Maybe, just maybe…



Let’s kick-off this this week’s blog with three multiple choice questions. Note: please be sure to use finely sharpened Number 2 pencils when filling in your answers. And do not flip over the blog until you’ve fully answered all three questions. Thank you.

OK, here goes:

1.) What year did United and Continental Airlines merge?
– 2015
– 2013
– 2012

2.) When did United and Continental conclude labor disagreements with their tens of thousands of flight attendants and baggage handlers?
– 2014
– 2016
– 2013

3.) Which airline has consistently finished last, or next to last, in the past four J.D. Powers annual customer satisfaction surveys?
– Delta
– American
– United

The correct answers are:
– 2012
– 2016
– United

Yes, friends, United’s oh-so-friendly skies are anything but.

While the answers to the second and third questions came as no surprise, I was appalled to read that it’s taken four full years for United’s management (United was the winner in the “merger of equals”, an oxymoron if I’ve heard one) to conclude contract talks with two vital components of the customer satisfaction circle: flight attendants and mechanics.

It’s no wonder United’s flight attendants routinely treat passengers the way Donald Trump would deal with illegal immigrants if given the chance to move into 1600 Pennsylvania Avenue.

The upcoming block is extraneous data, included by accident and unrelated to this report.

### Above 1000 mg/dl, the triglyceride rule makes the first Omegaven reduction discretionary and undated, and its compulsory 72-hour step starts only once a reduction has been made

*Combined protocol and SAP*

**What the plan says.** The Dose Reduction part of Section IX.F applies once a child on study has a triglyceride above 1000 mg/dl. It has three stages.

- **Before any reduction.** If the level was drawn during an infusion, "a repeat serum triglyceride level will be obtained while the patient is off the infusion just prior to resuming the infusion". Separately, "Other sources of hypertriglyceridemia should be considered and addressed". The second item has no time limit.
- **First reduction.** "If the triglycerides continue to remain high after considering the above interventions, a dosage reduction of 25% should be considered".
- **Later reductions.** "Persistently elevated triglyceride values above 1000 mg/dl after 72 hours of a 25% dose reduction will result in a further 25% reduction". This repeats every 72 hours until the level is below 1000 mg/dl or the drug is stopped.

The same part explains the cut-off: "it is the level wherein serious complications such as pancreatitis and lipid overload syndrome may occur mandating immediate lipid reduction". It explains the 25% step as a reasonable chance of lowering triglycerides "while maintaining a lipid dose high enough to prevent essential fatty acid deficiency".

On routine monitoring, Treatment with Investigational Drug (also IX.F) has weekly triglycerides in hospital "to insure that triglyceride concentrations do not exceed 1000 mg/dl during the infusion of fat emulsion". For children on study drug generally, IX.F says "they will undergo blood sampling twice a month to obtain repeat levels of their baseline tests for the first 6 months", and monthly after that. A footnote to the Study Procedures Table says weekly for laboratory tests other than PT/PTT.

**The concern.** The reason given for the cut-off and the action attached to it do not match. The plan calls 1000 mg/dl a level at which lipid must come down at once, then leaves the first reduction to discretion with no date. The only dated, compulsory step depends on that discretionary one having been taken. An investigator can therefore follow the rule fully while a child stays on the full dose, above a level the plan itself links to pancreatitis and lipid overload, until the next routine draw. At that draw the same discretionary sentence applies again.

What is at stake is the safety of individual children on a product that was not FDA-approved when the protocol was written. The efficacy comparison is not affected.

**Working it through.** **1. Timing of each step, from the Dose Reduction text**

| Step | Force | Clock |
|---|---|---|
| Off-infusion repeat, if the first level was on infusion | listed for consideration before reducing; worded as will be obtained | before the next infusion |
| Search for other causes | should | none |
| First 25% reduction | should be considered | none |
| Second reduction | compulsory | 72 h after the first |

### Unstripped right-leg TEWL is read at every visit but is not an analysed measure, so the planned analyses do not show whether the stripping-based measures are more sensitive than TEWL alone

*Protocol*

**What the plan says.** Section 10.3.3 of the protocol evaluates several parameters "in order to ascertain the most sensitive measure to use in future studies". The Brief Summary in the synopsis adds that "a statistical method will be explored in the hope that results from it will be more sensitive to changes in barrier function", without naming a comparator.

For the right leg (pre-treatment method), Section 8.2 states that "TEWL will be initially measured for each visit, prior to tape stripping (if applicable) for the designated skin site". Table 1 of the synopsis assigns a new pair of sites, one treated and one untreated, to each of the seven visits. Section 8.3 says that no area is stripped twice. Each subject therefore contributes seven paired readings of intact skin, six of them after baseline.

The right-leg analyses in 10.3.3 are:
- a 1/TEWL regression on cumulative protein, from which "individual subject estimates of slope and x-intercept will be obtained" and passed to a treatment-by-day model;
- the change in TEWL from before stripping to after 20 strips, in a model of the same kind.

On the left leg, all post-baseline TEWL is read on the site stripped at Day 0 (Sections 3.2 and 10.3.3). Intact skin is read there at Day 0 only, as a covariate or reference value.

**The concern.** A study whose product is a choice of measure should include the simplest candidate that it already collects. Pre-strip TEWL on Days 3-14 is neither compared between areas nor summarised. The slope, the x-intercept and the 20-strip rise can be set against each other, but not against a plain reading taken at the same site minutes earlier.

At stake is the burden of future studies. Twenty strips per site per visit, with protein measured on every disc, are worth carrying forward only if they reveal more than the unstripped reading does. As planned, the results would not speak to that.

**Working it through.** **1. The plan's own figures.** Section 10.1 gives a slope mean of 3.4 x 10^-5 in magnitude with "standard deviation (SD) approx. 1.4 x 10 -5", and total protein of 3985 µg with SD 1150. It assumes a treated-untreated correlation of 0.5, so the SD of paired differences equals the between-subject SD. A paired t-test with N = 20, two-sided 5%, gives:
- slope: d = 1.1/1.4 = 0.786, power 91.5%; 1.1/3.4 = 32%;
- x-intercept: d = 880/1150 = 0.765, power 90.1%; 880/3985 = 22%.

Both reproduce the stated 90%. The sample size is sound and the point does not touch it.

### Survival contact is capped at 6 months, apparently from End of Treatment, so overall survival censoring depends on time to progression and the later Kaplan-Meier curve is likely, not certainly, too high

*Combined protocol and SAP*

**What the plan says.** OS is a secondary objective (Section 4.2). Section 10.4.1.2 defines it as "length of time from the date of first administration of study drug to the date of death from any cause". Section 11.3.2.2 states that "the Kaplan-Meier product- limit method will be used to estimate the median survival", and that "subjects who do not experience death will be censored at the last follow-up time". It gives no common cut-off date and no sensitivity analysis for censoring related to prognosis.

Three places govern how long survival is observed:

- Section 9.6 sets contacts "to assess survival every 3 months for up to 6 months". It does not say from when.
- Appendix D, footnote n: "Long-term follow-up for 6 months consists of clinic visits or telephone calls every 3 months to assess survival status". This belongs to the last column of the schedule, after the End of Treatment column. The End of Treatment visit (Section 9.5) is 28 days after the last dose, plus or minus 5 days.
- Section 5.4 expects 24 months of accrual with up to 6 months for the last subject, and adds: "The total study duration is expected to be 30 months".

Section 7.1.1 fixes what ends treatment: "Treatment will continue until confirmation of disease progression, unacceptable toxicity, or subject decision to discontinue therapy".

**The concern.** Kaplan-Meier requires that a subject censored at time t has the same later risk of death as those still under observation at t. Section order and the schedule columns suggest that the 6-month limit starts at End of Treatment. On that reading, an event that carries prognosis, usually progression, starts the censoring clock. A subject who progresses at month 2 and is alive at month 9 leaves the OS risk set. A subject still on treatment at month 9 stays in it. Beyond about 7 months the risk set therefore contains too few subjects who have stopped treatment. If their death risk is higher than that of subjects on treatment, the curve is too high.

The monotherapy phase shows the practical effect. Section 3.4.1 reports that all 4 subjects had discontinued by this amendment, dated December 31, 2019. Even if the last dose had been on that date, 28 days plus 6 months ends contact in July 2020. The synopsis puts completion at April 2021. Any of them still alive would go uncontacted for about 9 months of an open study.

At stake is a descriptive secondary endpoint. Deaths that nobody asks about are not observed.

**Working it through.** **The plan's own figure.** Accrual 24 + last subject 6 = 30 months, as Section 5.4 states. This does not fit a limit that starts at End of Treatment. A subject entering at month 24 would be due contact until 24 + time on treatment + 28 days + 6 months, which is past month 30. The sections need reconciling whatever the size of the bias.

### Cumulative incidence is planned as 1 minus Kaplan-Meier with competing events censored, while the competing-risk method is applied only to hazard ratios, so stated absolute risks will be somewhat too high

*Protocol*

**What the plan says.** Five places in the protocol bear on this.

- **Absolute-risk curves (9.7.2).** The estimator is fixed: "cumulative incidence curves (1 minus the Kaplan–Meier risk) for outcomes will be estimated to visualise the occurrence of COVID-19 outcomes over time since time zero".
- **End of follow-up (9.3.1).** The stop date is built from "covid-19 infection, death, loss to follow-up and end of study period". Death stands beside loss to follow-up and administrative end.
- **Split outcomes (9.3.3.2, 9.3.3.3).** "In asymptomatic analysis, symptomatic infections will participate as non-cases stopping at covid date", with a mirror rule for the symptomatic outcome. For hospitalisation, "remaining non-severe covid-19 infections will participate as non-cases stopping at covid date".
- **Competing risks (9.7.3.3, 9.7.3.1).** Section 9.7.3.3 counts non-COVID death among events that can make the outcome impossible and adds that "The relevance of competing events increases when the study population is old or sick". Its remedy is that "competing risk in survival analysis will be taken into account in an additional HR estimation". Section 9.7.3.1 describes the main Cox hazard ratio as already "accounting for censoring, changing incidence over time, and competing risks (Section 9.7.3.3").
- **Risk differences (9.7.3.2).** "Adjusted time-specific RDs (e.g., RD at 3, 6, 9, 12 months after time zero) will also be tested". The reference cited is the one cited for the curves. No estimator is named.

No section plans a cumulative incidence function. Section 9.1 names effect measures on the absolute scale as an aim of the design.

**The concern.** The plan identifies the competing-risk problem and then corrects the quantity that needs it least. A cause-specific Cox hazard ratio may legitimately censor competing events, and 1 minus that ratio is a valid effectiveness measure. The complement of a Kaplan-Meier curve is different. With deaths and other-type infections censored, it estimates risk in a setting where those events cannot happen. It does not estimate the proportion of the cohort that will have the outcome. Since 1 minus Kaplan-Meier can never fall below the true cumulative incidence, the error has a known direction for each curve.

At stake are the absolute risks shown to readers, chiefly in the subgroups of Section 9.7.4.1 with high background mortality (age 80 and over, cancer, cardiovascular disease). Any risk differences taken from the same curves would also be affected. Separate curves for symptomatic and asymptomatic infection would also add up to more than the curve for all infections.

And, it’s no wonder the airline’s planes routinely suffered unexpected and unexplained delays and mechanical problems. The fix-it guys didn’t feel like fixing anything.

I recall sitting alongside a deadheading pilot during one of United’s countless, unexpected delays. As the hours slowly ticked by and my blood pressure rose proportionately, the pilot tapped me on the shoulder and said, “Hey, buddy, if it’s any consolation, I’m an ex-Continental pilot and you should know this sort of crap never happened on our planes.”  His comments did little to lighten my mood.

But, last week’s announcement finally explains why United is THE poster child of our country’s overall infrastructure decline. They just don’t care.

Maybe, just maybe, the contract agreements will FINALLY put smiles on the flight attendants’ faces and a can-do attitude on the part of mechanics.




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